Behind the scenes: Developing MTD bridging software

Behind the scenes: Developing MTD bridging software

Quickbooks' head of product Shaun Shirazian outlines the ways bridging software can work for MTD compliance - following a survey for the firm which found a quarter of businesses are still using Excel

Behind the scenes: Developing MTD bridging software

Shaun ShirazianBridging software will enable businesses to make MTD-compliant VAT returns – even when transaction data is still held in Excel and the business has not begun using fully-fledged financial management software in advance the MTD implementation deadline.

It will also provide a solution for businesses who are using legacy software that will not be MTD compliant.

We have known all along how important it would be for accountants to try out bridging software in advance of the MTD implementation deadline. A QuickBooks survey of 500 small businesses towards the end of December revealed that while a majority (59%) had begun keeping records within financial management software, a full quarter were still using Excel.

Benefits of digitalisation

For many of those businesses, MTD presents a fantastic opportunity to transition to dedicated software and realise the full benefits of digitalisation: better cash flow management; significantly less time spent on admin; and increased peace of mind about the financial health of their companies.

For some, the transition to digital record keeping within dedicated software won’t be fully complete by April. Nevertheless, accountants need to be ready to keep their clients on the correct side of compliance, and be able to recommend the right interim steps to take that deliver best value for their clients’ businesses.

After all, 40% of businesses who were not yet compliant with MTD would approach their accountant for advice in the first instance.

This is where the need comes in for a high-quality bridging solution that enables processes to remain as close to the status quo as possible for now, whilst also making it easy to transition to dedicated software at an appropriate point in the future.

Not a stopgap

Our accountant customers were telling us it couldn’t feel like a stopgap. That task isn’t as easy to deliver as it sounds. Businesses build Excel sheets to track expenses and calculate the values for each of the VAT return’s nine boxes in very different ways.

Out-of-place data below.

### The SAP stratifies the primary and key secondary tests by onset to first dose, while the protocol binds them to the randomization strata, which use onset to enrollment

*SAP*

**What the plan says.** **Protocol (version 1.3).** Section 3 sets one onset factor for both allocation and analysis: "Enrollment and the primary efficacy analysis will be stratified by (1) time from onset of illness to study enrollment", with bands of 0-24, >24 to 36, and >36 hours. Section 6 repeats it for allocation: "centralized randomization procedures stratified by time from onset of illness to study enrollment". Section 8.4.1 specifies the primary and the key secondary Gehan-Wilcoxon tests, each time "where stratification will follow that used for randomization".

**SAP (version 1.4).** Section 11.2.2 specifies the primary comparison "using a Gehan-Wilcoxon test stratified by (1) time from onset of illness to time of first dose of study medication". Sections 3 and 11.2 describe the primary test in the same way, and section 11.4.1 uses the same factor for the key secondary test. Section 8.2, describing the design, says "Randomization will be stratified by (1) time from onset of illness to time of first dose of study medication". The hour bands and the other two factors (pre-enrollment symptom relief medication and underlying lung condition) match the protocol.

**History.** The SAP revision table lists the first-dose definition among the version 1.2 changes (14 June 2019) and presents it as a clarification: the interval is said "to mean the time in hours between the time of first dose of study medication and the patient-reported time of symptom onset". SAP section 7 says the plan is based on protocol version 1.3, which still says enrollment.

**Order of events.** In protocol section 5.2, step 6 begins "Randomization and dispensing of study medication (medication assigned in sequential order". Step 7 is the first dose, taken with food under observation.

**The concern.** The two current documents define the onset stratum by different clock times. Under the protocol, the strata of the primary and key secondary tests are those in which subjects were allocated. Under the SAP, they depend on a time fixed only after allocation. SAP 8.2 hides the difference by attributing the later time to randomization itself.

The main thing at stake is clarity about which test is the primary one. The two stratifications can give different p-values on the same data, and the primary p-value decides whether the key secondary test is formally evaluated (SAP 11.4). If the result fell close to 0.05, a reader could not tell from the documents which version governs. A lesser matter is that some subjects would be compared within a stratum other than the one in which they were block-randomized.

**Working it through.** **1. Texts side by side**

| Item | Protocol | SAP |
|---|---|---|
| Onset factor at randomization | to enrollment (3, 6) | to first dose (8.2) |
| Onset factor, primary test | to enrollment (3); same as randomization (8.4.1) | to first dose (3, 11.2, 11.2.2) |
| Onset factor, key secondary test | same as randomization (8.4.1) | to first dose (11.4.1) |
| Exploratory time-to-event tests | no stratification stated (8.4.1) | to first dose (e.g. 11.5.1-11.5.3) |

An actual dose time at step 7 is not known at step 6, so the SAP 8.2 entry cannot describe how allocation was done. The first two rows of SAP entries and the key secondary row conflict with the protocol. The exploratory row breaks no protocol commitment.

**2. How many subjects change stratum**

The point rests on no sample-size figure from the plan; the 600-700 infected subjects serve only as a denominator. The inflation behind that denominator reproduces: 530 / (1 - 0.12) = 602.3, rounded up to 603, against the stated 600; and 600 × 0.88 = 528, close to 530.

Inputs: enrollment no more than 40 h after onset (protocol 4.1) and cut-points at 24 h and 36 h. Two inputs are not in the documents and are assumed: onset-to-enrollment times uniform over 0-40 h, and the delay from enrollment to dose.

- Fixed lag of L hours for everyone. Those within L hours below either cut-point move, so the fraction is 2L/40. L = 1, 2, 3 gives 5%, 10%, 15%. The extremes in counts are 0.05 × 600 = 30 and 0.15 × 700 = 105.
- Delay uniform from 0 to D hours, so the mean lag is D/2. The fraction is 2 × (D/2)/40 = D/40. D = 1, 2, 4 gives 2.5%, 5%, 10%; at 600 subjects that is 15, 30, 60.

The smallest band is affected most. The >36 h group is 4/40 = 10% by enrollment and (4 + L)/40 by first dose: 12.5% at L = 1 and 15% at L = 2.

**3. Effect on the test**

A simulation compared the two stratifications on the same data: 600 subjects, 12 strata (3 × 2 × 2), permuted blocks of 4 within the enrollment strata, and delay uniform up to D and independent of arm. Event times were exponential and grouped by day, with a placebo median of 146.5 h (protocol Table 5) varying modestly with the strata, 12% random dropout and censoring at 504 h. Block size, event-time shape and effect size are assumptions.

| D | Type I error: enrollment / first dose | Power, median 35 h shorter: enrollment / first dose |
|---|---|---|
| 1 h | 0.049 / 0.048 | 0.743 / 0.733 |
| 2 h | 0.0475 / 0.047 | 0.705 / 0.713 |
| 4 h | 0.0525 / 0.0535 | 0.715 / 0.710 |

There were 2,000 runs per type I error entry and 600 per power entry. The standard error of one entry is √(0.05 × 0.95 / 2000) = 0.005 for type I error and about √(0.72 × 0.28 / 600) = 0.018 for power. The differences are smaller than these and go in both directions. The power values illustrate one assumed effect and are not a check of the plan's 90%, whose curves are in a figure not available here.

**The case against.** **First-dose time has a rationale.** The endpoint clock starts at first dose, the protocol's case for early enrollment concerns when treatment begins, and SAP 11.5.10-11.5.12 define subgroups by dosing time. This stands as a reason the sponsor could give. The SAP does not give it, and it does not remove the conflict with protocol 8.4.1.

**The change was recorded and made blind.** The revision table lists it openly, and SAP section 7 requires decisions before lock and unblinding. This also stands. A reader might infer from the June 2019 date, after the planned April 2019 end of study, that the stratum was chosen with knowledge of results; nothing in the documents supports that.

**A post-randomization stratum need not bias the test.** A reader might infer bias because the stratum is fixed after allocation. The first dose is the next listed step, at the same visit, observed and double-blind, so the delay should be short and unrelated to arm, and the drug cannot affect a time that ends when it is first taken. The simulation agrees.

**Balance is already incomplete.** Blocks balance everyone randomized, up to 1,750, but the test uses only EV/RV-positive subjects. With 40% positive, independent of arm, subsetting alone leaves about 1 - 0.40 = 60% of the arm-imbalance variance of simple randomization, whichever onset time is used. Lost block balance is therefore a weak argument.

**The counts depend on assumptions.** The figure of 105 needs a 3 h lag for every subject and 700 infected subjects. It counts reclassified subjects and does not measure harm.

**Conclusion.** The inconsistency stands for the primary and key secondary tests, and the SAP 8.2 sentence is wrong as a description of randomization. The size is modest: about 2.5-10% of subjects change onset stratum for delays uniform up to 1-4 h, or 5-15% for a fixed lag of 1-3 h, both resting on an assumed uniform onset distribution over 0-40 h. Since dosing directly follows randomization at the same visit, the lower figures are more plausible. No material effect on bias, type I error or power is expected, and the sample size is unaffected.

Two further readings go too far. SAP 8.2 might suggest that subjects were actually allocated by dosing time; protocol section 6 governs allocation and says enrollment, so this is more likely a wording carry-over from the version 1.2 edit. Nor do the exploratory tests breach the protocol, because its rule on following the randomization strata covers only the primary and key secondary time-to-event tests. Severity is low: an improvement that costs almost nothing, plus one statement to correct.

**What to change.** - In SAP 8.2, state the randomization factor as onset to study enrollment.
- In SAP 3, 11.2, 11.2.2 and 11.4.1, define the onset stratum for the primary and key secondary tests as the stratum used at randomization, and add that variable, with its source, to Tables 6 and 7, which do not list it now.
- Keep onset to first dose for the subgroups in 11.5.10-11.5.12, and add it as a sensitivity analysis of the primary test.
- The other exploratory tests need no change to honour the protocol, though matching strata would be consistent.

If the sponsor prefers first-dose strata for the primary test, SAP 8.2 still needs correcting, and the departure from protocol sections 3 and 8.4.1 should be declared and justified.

But it wouldn’t keep with the core principle of helping accountants and their clients make as few changes to existing processes as possible if we started asking people to change their spreadsheets to one single format that suits us.

Equally, we couldn’t start creating an add-on piece of software that lives within Excel. That wouldn’t fit with the
idea that it has to be as simple as possible to transition to full financial management software and obtain all
the benefits of fully digital record keeping.

So what should we do? Think inside the box. Well, nine boxes as it happens.

Jon Taylor, Cloud Accounting Manager at Harris+Co Chartered Accountants in Barnsley has been part of the customer testing team for a number of months, helping QuickBooks to define and refine the bridging solution. He was also the first person in the UK to submit a client’s live VAT return via the QuickBooks bridging software.

Jon said: “The software guides you through the process, alerting you to actions you need to take and preparing you for a fully digital future without the fuss.

“I’d encourage any accountant who’s starting to have sleepless nights about transitioning all their clients in time for the MTD implementation deadline to take a look at this solution.”

We realised two things. First – however someone’s spreadsheet is designed and structured, somewhere within it there will be a cell that says something very closely resembling ‘Box 1’, and in an adjacent cell there will be a value for Box 1. Second – in every use case we have seen, the values for the other nine boxes are somewhere adjacent.

Listening to customers

Those two realisations mean that within the QuickBooks bridging solution, there is almost certainly going to be no need for your spreadsheet to change at all. You simply upload it into a portal within the QuickBooks product and identify the sheet that contains the nine box values. The software then parses the content of the spreadsheet, discarding any personal data that’s not needed for the VAT return.

All that you need to do is cross check that the identified cells and values in the resulting prepopulated form reflect the return you were expecting to make. If it does, click submit and you’re done. In the rare cases it might not, simply tell the software where it ought to have looked.

For those of you who have spent time reading the MTD legislation and know there are supposed to be ‘no manual interventions’ in submitting the final VAT return – there’s no need to worry. As far as the MTD API is concerned, any final corrections you make will be considered as happening within software, and not as a manual intervention.

So what have we learnt? Listen to your customers. Build the solution they need; not the one you want. Be humble.

  • Accountants will be able to use bridging software within QuickBooks for no additional cost from February.

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